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Comparison of acute changes in left ventricular volume, systolic and diastolic functions, and intraventricular synchronicity after biventricular and right ventricular pacing for heart failure

Cheuk-Man Yu, Hong Lin, Wing-Hong Fung, Qing Zhang, Shun-Ling Kong, John E Sanderson
American Heart Journal 2003, 145 (5): E18
12766742

BACKGROUND: Biventricular pacing (BiV) therapy has recently been shown to improve systolic function and cause reverse remodeling in patients with advanced heart failure with electromechanical delay. In these patients, the benefit of right ventricular (RV)-based pacing was controversial. We compared the acute changes in systolic and diastolic function, left ventricular (LV) volume, and intraventricular synchronicity in BiV pacing, RV pacing, and without pacing (No) by means of echocardiography and tissue Doppler imaging (TDI).

METHODS: TDI was performed in 33 patients with heart failure after undergoing pacemaker implantation, when the device was randomized to BiV, RV, and no pacing modes.

RESULTS: Systolic function was only improved during BiV pacing, but not during RV pacing. This included ejection fraction (No vs RV vs BiV = 24% +/- 12% vs 25% +/- 10% vs 30% +/- 14%, P =.02 vs No), +dp/dt (P =.01), myocardial performance index (P =.01), and isovolumic contraction time (P =.03). Mitral regurgitation was only reduced during BiV pacing (P =.02). LV early diastolic function was depressed in both RV and BiV pacing, as detected by transmitral flow (97 +/- 34 vs 80 +/- 34 vs 82 +/- 32 cm/s, both P < or =.005) and TDI (mean myocardial early diastolic velocity of 6 basal segments, 3.3 +/- 1.7 vs 2.6 +/- 1.0 vs 2.6 +/- 1.0 cm/s, both P =.01). The LV end-diastolic (187 +/- 86 vs 177 +/- 84 vs 166 +/- 79, P =.003) and end-systolic (146 +/- 77 vs 138 +/- 79 vs 122 +/- 69, P =.003) volumes were only decreased during BiV pacing. For systolic synchronicity, a significant delay in peak systolic contraction in the lateral over the septal wall (171 +/- 37 vs 217 +/- 46 ms, P =.004) was revealed by TDI when there was no pacing. This was abolished by BiV pacing, in which septal contraction was delayed (195 +/- 38 vs 201 +/- 53 ms, P = not significant). However, RV pacing restored the lateral wall delay, and systolic asynchrony reappeared (190 +/- 40 vs 227 +/- 56 ms, P =.01). Diastolic asynchrony between the septal and lateral walls was not evident in these patients and was not affected by either pacing mode.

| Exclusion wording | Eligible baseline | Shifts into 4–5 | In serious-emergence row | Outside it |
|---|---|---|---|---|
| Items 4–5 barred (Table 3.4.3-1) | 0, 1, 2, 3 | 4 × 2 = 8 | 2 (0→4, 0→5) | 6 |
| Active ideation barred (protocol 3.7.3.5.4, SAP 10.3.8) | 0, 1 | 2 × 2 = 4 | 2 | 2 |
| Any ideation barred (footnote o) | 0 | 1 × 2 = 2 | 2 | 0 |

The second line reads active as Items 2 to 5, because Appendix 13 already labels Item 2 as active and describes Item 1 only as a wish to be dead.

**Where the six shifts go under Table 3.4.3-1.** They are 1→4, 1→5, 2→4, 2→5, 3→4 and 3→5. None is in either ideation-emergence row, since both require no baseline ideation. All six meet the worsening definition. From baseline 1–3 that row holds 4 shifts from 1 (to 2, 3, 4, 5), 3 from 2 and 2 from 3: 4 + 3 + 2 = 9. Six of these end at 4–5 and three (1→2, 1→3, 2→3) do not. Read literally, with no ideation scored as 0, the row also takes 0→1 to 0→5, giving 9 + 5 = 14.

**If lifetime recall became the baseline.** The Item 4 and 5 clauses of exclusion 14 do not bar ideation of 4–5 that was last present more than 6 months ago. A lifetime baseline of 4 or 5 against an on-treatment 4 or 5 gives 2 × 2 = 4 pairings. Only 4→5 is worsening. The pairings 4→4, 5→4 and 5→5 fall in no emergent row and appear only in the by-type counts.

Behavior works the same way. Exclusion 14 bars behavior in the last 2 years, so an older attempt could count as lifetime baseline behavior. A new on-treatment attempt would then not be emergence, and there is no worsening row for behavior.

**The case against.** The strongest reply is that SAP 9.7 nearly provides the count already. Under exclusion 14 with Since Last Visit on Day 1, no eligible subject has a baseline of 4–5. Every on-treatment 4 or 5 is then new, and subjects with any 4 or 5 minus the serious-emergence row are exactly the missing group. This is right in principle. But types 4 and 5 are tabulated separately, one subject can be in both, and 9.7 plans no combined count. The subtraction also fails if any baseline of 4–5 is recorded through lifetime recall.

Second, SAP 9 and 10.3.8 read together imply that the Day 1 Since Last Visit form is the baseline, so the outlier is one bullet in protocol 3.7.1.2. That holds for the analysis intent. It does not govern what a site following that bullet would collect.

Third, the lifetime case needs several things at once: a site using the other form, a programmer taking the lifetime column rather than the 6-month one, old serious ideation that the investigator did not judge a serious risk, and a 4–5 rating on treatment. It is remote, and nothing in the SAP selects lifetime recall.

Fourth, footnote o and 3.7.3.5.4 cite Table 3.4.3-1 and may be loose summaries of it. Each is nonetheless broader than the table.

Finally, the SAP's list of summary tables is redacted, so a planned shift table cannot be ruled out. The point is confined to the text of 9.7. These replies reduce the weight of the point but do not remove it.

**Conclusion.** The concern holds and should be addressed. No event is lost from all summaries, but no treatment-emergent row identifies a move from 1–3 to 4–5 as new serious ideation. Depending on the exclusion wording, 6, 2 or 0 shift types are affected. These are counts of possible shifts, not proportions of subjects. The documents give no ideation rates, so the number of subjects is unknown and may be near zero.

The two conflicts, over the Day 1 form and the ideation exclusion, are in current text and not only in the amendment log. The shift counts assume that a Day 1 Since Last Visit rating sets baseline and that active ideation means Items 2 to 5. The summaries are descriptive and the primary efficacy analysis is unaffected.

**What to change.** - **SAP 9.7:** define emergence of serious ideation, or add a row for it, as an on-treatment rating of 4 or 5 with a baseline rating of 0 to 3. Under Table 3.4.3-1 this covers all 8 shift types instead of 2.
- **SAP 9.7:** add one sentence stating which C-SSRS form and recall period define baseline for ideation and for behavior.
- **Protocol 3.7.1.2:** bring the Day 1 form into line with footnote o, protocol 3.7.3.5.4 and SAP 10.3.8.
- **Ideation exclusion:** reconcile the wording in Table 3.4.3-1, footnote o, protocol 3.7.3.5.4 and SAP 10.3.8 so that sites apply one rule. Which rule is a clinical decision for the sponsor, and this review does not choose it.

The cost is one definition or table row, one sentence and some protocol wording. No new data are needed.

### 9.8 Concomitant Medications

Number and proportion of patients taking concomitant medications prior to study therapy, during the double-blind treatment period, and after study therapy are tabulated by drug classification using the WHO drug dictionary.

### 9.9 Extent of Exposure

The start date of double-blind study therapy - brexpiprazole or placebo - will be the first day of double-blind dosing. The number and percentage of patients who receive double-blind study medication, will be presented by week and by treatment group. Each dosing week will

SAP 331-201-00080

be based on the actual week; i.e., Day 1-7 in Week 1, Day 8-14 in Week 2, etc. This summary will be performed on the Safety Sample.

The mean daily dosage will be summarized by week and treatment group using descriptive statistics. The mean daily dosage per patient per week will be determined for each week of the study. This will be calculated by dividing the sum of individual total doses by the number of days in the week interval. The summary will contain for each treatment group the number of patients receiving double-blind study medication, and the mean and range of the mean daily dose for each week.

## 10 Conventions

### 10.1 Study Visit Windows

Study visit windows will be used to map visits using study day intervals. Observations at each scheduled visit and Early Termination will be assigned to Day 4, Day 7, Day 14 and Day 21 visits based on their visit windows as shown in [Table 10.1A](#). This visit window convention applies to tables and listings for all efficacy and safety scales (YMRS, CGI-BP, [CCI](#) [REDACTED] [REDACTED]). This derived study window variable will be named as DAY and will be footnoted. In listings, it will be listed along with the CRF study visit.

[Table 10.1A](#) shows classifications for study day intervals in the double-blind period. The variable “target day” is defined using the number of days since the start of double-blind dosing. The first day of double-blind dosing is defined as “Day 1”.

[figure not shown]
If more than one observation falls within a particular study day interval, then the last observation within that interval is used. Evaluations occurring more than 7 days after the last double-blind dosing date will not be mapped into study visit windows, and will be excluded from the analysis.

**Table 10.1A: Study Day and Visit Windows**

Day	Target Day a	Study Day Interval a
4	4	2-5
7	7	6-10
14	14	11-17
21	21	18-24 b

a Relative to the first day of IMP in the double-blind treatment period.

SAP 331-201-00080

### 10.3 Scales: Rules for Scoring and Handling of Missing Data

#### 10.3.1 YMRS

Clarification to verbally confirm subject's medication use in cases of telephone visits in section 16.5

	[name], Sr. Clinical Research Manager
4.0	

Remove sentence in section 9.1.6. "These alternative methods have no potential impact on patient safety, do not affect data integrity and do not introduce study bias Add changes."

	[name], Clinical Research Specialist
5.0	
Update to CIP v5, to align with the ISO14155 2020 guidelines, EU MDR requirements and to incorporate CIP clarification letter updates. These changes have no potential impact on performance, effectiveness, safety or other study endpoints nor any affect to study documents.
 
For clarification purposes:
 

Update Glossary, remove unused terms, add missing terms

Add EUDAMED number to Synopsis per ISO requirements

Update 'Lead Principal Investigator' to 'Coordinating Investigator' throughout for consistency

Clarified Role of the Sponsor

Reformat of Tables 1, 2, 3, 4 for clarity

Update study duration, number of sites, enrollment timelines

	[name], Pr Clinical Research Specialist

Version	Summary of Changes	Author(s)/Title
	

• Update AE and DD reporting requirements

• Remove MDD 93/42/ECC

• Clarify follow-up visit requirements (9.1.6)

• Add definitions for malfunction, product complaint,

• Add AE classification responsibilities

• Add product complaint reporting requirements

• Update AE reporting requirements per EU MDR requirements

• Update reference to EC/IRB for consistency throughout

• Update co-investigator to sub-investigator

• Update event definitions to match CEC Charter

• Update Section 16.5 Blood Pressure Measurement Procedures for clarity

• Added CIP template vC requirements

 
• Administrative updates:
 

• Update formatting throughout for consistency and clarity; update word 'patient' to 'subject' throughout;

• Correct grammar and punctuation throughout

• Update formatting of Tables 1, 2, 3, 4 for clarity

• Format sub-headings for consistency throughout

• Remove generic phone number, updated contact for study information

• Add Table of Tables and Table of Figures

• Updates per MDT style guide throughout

CONCLUSION: Only BiV pacing, but not RV pacing, improves systolic function, and reduces mitral regurgitation and LV volumes in patients with heart failure and electromechanical delay. This is attributed to the improvement of systolic synchronicity. Diastolic synchronicity was unaffected, whereas early diastolic function could be jeopardized, by either pacing mode.

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